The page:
On Wednesday, February 22nd, 2017 President Trump and his administration revoked Obama’s transgender policy. Federal protection was now officially taken away from transgender students.

The idea behind this decision, according to Attorney General Jeff Sessions is that “The Department of Justice remains committed to the proper interpretation and enforcement of Title IX and to its protections for all students, including LGBTQ students, from discrimination, bullying, and harassment.” The administration believes “this is an issue best solved at the state and local level.” Betsy Devos specifically stated, “Schools, communities, and families can find —and in many cases have found – solutions that protect all students.” Obviously there has been a backlash from the transgender community.

According to Nick Adams, director of programs for Transgender Media, GLAAD, “a transgender person is someone whose internal sense of themselves, a man or a woman is different than the sex they were born with.”

Randi Kaufman, a clinical psychologist who works at The Gender & Family Project at the Ackerman Institute for the Family in New York City stated, “When you are born, someone looks at your external genitals and assigns something to you, but that might not be how you feel inside, so someone who identifies as transgender may identify with their gender differently than their assigned gender.

Marilyn, an 8-year-old student from Texas, said “I’m just like any other girl. I was assigned male at birth, but that’s not who I am. I’m not a boy. She eventually stated how enraged she was at Trump and his administration for revoking Obama’s transgender policy.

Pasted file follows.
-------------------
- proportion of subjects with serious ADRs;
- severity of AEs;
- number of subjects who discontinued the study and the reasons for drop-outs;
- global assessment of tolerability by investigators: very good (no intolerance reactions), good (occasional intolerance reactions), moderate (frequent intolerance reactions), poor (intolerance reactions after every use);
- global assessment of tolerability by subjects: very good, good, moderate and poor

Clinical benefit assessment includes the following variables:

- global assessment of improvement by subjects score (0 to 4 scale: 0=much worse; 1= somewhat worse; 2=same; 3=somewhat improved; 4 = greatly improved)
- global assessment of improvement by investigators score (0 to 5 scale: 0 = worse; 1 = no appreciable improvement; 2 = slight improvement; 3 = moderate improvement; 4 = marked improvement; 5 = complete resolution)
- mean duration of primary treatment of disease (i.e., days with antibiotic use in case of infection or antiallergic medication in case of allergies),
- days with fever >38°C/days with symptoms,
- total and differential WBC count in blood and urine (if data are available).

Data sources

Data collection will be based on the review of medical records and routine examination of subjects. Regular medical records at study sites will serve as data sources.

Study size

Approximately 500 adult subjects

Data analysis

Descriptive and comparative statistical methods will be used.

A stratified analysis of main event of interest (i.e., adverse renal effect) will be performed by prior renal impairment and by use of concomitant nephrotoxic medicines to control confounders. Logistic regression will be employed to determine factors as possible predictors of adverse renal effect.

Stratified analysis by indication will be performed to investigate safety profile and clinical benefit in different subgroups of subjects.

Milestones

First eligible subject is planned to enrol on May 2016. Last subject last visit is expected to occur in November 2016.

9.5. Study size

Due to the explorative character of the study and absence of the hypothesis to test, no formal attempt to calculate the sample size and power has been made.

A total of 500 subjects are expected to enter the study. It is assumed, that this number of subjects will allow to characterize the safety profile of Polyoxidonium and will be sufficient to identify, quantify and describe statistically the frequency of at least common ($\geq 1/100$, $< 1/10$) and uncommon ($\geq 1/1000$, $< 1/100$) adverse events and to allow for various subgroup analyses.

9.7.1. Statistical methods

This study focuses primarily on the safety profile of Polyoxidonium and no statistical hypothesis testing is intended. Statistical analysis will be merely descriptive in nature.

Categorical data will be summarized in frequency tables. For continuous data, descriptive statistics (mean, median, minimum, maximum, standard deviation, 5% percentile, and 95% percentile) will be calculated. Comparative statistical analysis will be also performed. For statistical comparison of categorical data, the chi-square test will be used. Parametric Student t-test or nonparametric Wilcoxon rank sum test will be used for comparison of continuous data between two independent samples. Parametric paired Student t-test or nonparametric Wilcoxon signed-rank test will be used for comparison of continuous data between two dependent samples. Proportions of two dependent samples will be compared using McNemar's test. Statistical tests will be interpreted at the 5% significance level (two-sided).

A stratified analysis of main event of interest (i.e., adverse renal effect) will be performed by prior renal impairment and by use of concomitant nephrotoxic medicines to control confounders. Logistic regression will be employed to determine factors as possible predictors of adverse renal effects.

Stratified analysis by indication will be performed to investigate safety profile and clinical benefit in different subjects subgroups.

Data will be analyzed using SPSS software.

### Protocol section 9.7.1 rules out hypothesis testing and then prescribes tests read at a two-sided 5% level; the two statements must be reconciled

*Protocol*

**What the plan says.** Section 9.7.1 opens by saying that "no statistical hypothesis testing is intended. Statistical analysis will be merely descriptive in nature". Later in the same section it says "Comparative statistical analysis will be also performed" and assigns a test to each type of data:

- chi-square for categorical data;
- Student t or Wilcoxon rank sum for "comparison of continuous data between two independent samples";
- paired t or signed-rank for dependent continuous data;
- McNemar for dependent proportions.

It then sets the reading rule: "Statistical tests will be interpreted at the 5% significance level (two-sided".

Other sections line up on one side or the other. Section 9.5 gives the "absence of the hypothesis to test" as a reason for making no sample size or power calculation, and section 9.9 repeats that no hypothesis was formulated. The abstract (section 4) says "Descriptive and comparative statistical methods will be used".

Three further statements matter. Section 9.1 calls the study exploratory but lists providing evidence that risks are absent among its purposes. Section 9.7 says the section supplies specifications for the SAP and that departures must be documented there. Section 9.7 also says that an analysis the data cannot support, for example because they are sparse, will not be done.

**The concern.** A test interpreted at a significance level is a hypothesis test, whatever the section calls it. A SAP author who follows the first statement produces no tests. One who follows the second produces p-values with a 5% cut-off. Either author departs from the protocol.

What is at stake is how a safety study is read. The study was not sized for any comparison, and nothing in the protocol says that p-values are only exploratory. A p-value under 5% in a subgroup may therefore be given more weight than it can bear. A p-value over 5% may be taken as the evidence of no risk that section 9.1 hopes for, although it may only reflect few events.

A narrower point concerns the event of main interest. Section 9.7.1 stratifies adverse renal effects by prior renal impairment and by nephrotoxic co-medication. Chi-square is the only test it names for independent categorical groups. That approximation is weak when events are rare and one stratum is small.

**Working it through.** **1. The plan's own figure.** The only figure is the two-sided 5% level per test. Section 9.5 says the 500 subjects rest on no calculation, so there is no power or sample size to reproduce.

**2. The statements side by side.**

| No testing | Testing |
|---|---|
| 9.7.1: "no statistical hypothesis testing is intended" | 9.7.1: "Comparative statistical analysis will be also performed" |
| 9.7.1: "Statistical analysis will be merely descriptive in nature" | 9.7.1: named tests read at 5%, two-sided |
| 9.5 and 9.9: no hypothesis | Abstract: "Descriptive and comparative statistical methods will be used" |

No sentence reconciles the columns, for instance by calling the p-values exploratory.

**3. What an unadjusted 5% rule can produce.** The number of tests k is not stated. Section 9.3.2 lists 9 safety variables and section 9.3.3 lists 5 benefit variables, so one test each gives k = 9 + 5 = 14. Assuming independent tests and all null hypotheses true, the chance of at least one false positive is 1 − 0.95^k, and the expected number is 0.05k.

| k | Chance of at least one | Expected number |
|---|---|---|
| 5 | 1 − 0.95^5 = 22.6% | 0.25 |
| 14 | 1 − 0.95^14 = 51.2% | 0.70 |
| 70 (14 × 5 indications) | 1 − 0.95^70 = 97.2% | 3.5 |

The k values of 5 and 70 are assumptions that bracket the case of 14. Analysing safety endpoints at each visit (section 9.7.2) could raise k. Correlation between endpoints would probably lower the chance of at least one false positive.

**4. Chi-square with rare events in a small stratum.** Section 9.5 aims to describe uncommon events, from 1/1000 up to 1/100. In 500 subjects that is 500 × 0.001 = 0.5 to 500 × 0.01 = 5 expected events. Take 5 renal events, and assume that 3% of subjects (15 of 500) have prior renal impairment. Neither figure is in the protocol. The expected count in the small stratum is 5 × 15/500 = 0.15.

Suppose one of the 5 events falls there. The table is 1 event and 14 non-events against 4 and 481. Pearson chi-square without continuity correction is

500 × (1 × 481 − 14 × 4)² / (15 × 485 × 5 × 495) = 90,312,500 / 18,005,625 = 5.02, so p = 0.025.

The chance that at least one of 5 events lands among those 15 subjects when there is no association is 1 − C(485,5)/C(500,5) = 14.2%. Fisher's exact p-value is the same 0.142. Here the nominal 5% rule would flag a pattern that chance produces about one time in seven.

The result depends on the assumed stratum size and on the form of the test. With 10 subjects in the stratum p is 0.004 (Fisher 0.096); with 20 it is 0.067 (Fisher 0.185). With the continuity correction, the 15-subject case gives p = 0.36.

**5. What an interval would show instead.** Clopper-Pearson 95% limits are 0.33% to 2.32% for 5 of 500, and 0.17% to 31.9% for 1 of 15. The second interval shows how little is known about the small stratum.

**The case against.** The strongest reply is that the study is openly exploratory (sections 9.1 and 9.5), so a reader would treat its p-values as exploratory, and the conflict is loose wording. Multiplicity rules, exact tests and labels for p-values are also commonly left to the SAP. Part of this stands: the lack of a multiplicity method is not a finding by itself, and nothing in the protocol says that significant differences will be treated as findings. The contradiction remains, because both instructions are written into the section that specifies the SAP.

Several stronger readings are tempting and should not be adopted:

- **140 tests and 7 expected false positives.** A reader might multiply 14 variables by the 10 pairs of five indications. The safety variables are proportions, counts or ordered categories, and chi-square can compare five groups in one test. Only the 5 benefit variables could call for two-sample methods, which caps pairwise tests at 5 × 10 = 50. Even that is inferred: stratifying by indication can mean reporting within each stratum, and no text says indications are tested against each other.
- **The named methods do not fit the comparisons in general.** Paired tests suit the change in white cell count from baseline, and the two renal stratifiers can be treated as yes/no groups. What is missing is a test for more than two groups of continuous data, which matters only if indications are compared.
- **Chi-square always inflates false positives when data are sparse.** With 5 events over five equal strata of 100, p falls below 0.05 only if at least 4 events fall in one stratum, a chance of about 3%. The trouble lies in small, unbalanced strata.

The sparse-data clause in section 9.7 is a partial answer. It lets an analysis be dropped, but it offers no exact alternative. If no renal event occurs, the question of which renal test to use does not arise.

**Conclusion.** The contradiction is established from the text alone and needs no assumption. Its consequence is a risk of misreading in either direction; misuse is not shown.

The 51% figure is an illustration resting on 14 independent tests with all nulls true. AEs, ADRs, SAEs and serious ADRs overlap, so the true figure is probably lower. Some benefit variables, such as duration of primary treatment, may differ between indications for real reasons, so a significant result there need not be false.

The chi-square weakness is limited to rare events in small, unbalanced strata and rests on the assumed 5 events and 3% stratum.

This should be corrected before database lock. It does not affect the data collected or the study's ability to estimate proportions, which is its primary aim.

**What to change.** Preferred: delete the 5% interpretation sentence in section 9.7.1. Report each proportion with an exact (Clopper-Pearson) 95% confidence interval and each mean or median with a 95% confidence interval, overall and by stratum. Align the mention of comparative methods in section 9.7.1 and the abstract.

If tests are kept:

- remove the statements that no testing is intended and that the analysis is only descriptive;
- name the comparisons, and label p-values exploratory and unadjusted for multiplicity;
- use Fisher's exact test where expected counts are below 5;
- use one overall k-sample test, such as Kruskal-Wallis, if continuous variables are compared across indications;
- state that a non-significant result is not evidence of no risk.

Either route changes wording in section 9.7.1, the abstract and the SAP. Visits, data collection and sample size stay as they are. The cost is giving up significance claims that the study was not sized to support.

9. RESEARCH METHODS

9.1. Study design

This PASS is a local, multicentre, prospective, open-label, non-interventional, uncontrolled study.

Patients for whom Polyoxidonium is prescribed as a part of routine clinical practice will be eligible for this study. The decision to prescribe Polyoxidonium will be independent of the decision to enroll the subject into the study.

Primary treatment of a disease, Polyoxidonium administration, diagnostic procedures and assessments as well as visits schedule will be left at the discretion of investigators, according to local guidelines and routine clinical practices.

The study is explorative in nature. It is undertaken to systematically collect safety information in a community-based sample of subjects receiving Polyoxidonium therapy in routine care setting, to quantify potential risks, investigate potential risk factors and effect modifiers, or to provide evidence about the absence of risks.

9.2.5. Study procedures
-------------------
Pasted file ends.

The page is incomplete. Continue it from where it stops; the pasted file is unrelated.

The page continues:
These three statements all share a common theme. The premise is his or her emotion, how they feel about their gender. There is no mention of their actual biology at any point.

Gender is not mental. You are not woman if you think you’re a woman and vice versa. That mentality is called gender dysphoria. I am not denying the humanity of a trans individual, but the point is you cannot choose your own sex. One’s personal beliefs on what gender they feel they better suit does not change the facts of their own biology. The biology of a human being will never be subjective. Ben Shapiro pointed out “If I call you a moose are you suddenly a moose? If you’re 22 years old, you can’t make the claim that you are sixty.” When it comes to a human’s biology, men and women will never be the same. Some people might argue that it is possible to change your gender legally, but that still doesn’t make it correct biologically. Our countries history shows other instances where actions were taken legally, but were completely wrong biologically. For example, sterilization of the mentally ill was legal, but was eventually stopped after Skinner v. Oklahoma because it was biologically wrong.  

How about the 40% suicide rate of the transgender community? How do you explain that? There was actually a study done at Anderson School at UCLA that made a very interesting finding. Whether someone referred to a transgender person as transgender made no difference to them, meaning the relationship between transgenderism and suicidality has no correlation to how they are treated by society.

There is nothing wrong with being transgender, but using emotion to prove your side of this argument will never work. I am confident each state will come to concise decision on their Transgender policies; I just hope their feelings stay out of it


Word Count: 571